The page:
Family men eye Canes' quest

Promise Keepers attendees see positive similarities

Staff WriterJune 18, 2006 

Chris Brown and Johnny Scott are just a couple of Caniacs hoping to avoid h-e-double-hockey- sticks.

The two men planned to spend more than 12 hours at the RBC Center on Saturday feeding both their passions.

"We follow the Lord, and we follow the Canes," said Brown, 30, of Aberdeen.

By day, they worshipped and sang with Promise Keepers, the evangelical Christian ministry that tries to inspire men to be, as one attendee put it, "better husbands, better fathers, better sons of God."

By night, Brown and Scott planned to watch the broadcast of Game 6 of the Stanley Cup Finals on the RBC Center scoreboard, with a little tailgating thrown in between for good measure.

They would, God willing, be raising their hands in victory in the same building where they had raised them in prayer just hours earlier.

That plan, though, took a hit, in a way that would make the 7,000 men at Promise Keepers say, "Hallelujah."

Promise Keepers talks a lot about making your family a priority.

Brown and Scott put that virtue into action Saturday afternoon when they returned to their homes to be with their wives, who at the last minute were unable to make the trip to Raleigh.

"My wife is a huge hockey fan," Brown said from his cell phone on the way home. "Me and Johnny could stay up here all day long. But we want to experience this with our wives."

Earlier in the day, during a lunch break in Brown's Chevy Tahoe adorned with a gleaming Canes plate in front and a state-issued Canes license tag in back, Brown said Promise Keepers and hockey fans had a lot in common.

They both cheer, clap and sing -- Promise Keepers infuses concerts and audience participation with energy.

"They're both really in-depth with what they believe," Brown said. "We all have faith. And all the Canes fans probably have the same kind of faith."

Worship like a man

There was plenty of testosterone-spiked religion going on in the RBC. At the end of the morning service, men streamed toward the stage near what would be center ice, kneeling and asking God to free them from worldly concerns.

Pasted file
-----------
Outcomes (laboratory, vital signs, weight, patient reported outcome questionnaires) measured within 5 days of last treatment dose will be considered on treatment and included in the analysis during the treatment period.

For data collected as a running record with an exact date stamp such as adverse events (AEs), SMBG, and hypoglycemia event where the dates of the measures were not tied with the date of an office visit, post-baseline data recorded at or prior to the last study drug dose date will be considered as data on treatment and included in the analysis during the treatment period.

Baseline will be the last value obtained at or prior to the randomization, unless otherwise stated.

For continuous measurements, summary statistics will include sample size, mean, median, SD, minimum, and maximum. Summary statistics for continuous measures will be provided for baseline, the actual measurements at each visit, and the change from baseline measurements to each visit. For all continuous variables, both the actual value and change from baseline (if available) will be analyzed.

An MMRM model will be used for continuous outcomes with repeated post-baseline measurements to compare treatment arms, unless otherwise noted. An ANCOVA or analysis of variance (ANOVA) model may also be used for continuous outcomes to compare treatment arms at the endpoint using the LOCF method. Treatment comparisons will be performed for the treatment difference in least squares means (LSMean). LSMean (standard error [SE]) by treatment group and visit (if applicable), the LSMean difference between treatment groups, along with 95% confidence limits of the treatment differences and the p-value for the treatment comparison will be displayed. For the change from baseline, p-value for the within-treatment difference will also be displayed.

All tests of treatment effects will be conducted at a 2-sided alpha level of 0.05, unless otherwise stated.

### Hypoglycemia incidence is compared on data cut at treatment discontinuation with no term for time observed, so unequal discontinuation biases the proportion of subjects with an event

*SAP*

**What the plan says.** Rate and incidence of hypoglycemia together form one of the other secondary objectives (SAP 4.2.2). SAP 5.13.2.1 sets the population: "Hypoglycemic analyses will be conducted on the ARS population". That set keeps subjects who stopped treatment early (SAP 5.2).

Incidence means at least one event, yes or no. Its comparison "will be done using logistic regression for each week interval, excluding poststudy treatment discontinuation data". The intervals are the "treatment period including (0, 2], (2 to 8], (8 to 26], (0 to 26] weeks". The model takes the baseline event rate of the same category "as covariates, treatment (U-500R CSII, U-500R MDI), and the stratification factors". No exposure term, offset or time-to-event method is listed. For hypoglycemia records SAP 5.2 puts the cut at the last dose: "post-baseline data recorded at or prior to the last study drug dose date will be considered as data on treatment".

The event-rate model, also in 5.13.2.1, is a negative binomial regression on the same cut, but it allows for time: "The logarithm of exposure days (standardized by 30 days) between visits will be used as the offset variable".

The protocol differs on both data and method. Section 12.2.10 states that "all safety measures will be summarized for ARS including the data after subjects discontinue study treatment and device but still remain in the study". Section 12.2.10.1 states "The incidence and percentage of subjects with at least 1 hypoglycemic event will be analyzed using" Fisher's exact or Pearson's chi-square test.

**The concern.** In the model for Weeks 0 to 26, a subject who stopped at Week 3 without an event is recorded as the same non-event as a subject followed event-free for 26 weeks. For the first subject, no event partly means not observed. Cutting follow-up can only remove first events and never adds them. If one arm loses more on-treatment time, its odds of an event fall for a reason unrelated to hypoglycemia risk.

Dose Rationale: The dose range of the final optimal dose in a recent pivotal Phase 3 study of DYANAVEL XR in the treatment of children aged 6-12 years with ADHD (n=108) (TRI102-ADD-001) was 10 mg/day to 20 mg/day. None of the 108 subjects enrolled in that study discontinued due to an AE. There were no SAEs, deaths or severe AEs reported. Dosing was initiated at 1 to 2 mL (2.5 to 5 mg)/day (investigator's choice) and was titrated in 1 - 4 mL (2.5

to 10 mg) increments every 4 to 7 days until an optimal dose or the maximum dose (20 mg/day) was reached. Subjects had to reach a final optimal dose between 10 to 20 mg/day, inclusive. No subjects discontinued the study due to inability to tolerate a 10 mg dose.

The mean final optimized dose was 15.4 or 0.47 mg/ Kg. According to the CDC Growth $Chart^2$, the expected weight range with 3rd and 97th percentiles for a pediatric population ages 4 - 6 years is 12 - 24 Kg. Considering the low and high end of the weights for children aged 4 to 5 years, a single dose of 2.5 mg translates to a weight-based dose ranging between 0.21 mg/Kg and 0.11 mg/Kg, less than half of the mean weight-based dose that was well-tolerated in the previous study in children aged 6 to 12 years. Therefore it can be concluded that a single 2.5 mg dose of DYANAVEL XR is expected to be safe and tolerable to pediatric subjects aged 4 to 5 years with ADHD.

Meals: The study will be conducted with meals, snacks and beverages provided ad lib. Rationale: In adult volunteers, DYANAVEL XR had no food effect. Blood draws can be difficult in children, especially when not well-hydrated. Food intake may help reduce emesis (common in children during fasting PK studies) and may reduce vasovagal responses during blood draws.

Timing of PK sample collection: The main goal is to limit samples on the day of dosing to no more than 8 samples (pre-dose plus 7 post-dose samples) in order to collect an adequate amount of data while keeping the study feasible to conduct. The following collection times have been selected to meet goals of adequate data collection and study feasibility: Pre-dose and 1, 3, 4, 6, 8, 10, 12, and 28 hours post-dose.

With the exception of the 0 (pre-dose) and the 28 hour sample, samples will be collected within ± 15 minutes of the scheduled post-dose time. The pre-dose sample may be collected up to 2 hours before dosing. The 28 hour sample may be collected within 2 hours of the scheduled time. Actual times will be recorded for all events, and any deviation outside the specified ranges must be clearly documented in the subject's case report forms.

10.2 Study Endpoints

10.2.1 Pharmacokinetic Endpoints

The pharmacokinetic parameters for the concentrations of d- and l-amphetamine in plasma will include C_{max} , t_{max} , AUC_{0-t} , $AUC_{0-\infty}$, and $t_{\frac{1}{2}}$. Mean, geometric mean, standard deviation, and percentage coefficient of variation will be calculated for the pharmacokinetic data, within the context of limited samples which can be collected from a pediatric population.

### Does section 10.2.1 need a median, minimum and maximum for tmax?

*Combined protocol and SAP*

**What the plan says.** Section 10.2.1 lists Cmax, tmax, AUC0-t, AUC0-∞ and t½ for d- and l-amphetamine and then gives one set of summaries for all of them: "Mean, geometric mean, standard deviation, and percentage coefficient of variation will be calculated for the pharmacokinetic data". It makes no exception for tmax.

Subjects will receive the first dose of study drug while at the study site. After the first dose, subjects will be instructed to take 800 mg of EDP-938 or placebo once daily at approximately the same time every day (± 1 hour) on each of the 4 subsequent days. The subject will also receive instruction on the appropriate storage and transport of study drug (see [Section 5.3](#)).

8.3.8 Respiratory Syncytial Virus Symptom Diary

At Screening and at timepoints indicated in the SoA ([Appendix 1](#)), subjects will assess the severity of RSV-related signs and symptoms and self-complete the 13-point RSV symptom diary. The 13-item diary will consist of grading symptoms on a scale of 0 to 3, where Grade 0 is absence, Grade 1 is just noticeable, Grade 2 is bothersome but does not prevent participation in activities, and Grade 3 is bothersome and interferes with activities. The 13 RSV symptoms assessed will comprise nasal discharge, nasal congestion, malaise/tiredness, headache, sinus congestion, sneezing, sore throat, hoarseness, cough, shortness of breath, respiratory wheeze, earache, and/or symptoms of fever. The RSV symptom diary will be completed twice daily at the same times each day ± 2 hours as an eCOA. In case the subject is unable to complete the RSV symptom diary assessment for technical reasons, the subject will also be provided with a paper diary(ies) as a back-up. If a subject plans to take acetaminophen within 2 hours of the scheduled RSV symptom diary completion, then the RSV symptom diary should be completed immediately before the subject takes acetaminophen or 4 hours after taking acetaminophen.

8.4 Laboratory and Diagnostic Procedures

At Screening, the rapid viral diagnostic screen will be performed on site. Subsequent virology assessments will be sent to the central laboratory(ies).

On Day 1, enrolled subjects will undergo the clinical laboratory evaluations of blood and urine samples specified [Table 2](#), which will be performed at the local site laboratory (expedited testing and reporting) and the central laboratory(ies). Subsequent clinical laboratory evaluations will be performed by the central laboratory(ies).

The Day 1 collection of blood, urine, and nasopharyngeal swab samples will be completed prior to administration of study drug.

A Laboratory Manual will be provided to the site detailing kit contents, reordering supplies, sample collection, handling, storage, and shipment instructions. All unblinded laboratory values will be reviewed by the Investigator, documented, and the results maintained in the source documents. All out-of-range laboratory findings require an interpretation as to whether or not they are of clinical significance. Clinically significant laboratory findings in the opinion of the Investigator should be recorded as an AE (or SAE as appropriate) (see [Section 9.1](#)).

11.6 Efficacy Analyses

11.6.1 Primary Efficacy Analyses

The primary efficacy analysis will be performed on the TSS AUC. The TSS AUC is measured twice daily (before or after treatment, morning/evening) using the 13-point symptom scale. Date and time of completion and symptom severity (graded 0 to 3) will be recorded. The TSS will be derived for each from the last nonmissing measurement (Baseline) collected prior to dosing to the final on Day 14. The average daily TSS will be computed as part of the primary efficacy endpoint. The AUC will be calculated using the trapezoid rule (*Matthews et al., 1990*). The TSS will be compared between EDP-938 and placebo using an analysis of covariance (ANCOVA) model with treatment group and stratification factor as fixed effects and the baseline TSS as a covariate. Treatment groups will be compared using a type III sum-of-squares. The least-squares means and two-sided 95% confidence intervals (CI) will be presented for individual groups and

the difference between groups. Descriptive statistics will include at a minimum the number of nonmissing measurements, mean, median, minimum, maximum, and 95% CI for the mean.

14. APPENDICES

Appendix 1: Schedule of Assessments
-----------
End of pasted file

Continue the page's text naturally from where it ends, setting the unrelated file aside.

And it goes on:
On a Father's Day weekend, many dads brought their sons and talked about setting good examples. Bob Parker, 56, of Brooksville, Fla., looked down at his 10-year-old son, Eric, with misty eyes as the youngster told what he had learned at Promise Keepers.

"Everybody has something in them that's great," Eric said. "You just have to use it for God."

Paul Newton, 46, of Concord brought his 13-year-old son, Daniel, and a 14-year-old boy he's mentoring named Rashard. Rashard's father does not live with him, Newton said.

"This is also about the next generation of fathers," Newton said. "They need to make some decisions now about how they're going to treat the wife they don't have yet, the children they don't have yet."

Philip Watts, 59, of Petersburg Va., has seven grown children but said he still needs encouragement and advice about how to be a good father.

"We're constantly in a spiritual battle," Watts said. "This gives us the desire to go back into the fight."

Scott said Promise Keepers would help him put worldly things, even seemingly major events like the Stanley Cup Finals, into perspective.

So if the Canes lose, it's not the end of the world, right?

"It's definitely not the end of the world," Brown said as he reclined in the driver seat, two tins of Copenhagen snuff in the console next to him. "There's two more games. Hopefully, just one."

Staff writer Matt Dees can be reached at 932-8760 or

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